03 November 2022
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Book and graphic

The antiquarian Peter Adelsberger has published a catalog in which nothing less than all the complete printed vedute of Innsbruck from 1470 to 1980 are illustrated and briefly described.

Adelsberger runs the Antiquariat Gallus in Anichstraße. A book and print expert. His premises contain rare manuscripts, historical folios, valuable first editions, engravings and prints.

Peter Adelsberger has compiled a catalog of the complete printed vedute of Innsbruck from 1470 to 1980.

The overall views of Innsbruck were the subject of his diploma thesis. for 30 years he continued his research in archives and antiquarian bookshops, in libraries and private collections in Austria and abroad. "Die Stadtvedute Innsbrucks in der Druckgraphik" focuses on the overall views, because detailed vedute would have grown into a century's work - books could be filled with historical prints of Maria-Theresien-Straße or the Goldenes Dachl alone.

View into the book and onto a lithograph by Ludwig Nader, view of the city from Höttinger Riedgasse, around 1840
Innsbruck city veduta

In earlier centuries, people were not as mobile as they are today. Very few people could afford to travel. These were expensive, uncomfortable, took a long time and were dangerous. The wealthy brought foreign places into their homes through pictures and books. Created by traveling artists and scholars, who made sketches and records of their impressions, and cast them in pictures.

Innsbruck from the Weiherburg, colored lithograph without artist's note, ca. 1875; ill. © TLM/Library
Dürer's view

None other than Albrecht Dürer created the first true-to-life city view of Innsbruck, a watercolor the size of a picture postcard. Around 500 printed copies of the famous city view must have been in circulation, not one has survived the test of time.

Anyone walking through Waltherpark in the St. Nikolaus district today will pass the "Dürerblick". A concrete pavilion from the 1980s, the artist Katharina Cibulka and the architect Silvia Boday added the outlines of the well-known historical city view. The "Dürerblick" recalls the famous painter and his Innsbruck painting.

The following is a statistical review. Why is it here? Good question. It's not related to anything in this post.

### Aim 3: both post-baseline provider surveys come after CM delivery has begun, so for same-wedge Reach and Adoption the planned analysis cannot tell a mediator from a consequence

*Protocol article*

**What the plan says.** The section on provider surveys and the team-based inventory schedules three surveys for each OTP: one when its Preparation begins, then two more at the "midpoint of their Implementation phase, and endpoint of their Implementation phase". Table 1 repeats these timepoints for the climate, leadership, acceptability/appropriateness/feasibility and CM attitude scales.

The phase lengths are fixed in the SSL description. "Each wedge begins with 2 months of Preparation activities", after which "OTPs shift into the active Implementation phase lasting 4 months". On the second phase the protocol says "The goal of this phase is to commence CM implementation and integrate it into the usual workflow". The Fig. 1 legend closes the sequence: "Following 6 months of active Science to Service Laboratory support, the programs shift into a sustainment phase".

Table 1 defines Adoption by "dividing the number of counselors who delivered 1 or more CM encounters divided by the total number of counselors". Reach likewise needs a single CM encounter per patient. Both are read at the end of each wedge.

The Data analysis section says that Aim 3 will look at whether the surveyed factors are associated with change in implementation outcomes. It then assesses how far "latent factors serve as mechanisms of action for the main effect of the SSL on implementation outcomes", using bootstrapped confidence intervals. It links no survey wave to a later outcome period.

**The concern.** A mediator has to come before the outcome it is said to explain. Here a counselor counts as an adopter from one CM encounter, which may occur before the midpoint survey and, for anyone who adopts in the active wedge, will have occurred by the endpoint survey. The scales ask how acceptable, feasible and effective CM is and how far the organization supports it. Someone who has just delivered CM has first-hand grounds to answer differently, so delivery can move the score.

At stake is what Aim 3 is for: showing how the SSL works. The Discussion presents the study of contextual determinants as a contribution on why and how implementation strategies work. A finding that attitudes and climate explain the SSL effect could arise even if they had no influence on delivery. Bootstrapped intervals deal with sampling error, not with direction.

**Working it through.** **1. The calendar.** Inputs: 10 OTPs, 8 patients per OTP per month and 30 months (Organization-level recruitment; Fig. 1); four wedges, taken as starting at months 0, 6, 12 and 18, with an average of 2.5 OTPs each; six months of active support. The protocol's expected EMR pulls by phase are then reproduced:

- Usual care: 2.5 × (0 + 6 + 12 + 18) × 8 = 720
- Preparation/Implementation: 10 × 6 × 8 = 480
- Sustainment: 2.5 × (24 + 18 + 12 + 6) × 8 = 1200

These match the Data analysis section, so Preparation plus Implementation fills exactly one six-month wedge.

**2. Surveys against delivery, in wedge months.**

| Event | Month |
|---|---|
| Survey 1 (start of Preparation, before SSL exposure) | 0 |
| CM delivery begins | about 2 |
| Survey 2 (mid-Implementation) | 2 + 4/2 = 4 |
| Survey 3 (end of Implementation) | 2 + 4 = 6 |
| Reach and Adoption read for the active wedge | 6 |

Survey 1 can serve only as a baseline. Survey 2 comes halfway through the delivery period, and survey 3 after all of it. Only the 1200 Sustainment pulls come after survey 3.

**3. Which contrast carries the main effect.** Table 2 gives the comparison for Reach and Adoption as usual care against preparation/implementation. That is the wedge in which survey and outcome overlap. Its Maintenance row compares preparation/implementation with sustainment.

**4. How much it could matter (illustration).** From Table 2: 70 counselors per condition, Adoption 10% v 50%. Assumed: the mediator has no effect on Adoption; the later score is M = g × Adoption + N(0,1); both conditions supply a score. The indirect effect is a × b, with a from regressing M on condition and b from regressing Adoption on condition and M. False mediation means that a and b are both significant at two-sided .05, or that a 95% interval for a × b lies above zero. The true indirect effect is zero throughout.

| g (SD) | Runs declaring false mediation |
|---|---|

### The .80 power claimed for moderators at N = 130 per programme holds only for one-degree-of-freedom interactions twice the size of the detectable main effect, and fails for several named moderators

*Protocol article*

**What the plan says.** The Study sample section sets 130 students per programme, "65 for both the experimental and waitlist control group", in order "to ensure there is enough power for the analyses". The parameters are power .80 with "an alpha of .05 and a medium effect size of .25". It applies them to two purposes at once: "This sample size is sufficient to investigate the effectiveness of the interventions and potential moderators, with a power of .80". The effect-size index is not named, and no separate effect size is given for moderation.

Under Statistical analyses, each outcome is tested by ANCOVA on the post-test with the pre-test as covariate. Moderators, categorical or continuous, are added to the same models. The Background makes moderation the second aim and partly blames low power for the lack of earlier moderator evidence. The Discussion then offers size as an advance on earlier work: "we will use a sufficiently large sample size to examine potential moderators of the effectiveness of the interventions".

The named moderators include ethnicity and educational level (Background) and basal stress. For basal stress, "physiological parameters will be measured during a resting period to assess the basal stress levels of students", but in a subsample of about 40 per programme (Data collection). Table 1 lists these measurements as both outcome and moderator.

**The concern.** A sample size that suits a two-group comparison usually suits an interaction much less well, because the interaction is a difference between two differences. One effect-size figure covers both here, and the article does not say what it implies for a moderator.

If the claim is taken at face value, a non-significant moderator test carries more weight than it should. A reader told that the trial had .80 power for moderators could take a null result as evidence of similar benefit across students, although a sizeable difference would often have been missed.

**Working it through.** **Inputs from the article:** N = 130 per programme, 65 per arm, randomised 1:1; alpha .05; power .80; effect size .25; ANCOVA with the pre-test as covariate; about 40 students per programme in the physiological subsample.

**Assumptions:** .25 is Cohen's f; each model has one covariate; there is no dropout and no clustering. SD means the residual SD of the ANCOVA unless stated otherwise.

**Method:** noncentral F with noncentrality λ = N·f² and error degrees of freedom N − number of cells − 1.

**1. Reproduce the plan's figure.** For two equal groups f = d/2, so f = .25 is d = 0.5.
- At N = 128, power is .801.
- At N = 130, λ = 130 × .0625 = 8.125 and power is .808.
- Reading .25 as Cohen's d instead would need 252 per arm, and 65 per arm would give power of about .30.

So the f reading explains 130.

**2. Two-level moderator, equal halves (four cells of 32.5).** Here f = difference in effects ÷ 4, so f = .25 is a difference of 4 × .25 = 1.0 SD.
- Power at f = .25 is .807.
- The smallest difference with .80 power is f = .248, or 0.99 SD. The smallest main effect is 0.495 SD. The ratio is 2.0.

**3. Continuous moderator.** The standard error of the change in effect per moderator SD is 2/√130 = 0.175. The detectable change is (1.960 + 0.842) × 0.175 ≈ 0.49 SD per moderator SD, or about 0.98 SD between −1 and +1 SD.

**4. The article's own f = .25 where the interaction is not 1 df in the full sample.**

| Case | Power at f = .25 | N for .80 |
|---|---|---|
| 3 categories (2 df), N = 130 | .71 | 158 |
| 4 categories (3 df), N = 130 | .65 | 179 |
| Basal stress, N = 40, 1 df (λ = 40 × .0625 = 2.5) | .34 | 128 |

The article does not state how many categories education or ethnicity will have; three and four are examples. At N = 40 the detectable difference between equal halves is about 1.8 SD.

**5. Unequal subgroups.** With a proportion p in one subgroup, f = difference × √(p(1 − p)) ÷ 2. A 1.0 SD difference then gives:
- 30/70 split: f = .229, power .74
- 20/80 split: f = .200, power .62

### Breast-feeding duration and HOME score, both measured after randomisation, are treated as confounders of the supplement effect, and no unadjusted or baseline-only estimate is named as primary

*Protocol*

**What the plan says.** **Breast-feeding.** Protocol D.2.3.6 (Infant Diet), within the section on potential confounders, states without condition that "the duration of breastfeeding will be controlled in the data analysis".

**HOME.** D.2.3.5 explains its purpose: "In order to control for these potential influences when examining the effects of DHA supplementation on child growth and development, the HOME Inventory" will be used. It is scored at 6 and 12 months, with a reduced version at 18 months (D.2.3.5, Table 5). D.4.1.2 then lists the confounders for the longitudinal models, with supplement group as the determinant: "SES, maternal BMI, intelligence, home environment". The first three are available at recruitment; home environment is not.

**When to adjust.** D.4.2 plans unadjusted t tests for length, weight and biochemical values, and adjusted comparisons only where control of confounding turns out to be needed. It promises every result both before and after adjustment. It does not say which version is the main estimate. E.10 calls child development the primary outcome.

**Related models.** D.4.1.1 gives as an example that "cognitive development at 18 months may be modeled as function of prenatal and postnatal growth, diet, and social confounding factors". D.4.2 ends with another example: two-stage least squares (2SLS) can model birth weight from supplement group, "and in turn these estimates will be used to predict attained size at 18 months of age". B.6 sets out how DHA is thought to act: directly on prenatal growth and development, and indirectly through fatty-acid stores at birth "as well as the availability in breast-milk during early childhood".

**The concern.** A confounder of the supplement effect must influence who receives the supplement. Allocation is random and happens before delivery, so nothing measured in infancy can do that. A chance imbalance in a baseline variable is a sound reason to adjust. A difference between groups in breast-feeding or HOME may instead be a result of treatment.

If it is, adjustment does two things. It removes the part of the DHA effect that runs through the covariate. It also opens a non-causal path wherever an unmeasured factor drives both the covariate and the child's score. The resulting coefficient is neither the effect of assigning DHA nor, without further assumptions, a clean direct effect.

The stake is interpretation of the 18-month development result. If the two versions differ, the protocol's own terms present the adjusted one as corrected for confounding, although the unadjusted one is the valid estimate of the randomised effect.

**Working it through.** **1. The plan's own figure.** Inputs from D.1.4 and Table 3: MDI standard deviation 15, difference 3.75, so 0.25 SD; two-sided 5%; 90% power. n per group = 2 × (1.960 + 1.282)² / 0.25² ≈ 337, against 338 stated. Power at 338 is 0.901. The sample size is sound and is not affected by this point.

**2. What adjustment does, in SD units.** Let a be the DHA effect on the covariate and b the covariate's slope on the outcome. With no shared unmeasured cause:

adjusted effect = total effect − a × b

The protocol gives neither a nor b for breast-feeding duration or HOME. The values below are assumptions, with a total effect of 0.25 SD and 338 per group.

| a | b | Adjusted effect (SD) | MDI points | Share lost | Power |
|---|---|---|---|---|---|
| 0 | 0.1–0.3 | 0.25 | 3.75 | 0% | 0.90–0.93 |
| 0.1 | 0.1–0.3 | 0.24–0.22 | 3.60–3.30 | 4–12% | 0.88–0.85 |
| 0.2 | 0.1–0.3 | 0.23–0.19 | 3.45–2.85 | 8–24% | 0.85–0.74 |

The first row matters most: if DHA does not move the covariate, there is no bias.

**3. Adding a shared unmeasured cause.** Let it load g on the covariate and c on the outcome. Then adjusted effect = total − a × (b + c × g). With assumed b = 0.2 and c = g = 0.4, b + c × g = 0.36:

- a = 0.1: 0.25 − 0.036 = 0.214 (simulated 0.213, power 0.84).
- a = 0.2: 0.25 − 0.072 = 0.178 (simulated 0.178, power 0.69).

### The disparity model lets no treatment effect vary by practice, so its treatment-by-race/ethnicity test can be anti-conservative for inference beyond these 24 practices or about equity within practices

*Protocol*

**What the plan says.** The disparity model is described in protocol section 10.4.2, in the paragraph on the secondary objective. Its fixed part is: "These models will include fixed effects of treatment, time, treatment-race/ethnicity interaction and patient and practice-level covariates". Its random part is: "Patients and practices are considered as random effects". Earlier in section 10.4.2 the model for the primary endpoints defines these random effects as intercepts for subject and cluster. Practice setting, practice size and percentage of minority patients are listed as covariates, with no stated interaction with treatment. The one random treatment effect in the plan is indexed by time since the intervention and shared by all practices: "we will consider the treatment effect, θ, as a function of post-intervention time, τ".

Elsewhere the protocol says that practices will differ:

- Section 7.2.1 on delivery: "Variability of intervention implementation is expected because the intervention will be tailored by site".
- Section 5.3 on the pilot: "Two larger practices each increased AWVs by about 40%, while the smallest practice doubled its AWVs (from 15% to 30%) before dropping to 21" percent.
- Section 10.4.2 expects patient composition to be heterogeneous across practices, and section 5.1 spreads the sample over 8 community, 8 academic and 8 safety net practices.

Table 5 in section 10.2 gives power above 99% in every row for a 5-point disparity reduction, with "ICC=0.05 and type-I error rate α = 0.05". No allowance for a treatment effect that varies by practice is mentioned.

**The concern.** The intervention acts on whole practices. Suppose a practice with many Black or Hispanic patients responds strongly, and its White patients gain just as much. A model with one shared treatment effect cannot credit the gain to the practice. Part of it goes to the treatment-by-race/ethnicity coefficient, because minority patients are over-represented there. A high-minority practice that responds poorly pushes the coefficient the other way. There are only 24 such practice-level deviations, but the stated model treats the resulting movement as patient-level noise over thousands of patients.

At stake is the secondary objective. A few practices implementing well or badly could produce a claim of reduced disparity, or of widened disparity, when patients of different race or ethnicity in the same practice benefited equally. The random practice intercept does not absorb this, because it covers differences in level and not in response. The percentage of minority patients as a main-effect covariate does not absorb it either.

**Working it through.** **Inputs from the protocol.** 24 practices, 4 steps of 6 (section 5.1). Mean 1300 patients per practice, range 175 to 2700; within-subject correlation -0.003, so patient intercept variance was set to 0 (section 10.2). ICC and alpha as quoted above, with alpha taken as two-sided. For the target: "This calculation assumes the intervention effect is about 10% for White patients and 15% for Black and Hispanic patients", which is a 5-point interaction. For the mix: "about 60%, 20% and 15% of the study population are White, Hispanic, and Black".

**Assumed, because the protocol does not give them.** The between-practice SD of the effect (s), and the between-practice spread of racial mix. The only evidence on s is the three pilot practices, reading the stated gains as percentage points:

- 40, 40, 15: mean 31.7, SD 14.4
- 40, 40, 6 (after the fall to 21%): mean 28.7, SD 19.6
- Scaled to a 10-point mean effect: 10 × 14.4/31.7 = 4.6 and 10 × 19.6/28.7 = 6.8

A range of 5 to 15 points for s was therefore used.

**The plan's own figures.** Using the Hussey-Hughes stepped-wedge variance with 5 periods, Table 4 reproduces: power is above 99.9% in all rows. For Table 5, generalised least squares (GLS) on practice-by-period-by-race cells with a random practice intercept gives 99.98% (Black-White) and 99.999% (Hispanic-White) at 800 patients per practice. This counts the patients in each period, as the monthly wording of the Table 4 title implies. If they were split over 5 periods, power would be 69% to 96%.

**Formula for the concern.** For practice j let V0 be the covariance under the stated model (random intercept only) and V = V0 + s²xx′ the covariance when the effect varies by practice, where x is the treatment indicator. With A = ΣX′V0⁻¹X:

The "Dürerblick" in Waltherpark is a reminder of the first realistic depiction of Innsbruck, around 1496.

For the famous view, Dürer chose a location that was to be one of the most popular in the following centuries - somewhat elevated on the Hötting side of the Inn. The area around the Weiherburg, the hill near today's Villa Blanka, but also the area around the provincial cemetery or parish cemetery Mariahilf were particularly suitable for a beautiful "top view".

In these areas, which are now heavily built up, there used to be meadows and fields that offered an unobstructed view of the city. Today you can enjoy a fantastic panoramic view from Hermann-Buhl-Platz, directly at the mountain station of the Hungerburgbahn. Or you can enjoy one of the "viewing windows" on one of the numerous hiking trails that lead to the Hungerburg and further up.

On the numerous hiking trails in the direction of Hungerburg, parts of the city can be viewed from above again and again.

The third oldest view of Innsbruck is by Alexander Colin. The sculptor, who came from Flanders, chose the view from the east for his drawing. It serves as a model for the copperplate engraving that appeared in the fifth volume of the "Civitates" in 1598. Colin had been called to Innsbruck in 1562 to work on the Maximiliangrab. In his view of the city, he was clearly inspired by the landscape painting of his homeland. In the foreground are meadows, fields, the then still existing Amras Lake and grazing cows. In the background the city on the Inn and quite freely interpreted the surrounding mountains.

"For a long time, mountains were merely a backdrop. It was only with alpinism that the view of the mountains changed and they took on a value of their own," says Peter Adelsberger. With alpinism came tourism. The number of travel books, landscape descriptions and city views increased. Especially since printing techniques also developed further.

View of Innsbruck and the cloudy Nordkette from the southeast
Panoramic view

Like people in the past, we love the panoramic view, the unobstructed view of the city. This is demonstrated by the usually highly frequented vantage points around the city. These include the aforementioned Hermann-Buhl-Platz on the Hungerburg or the viewing terraces on the Seegrube, at the Hafelekar or at the mountain station of the Patscherkofel cable car. But also the Gloriette on the Bergisel or the bench at the new Mühlau cemetery offer a wonderful view of the Innsbruck districts, the Inn River, and the surrounding mountains.

From the Gloriette on the Bergisel, a fantastic panoramic view of Innsbruck and the surrounding area opens up.
Innsbruck towards south-east: little clear view from the Landesfriedhof/Pfarrfriedhof Mariahilf to the houses below and the old town today

At www.innsbruck.info you will find numerous hiking tips to vantage points around Innsbruck.

Photos, unless otherwise stated, © Susanne Gurschler

Peter Adelsberger, an antiquarian bookseller, has located all the printed general views of Innsbruck and packed them into a book.

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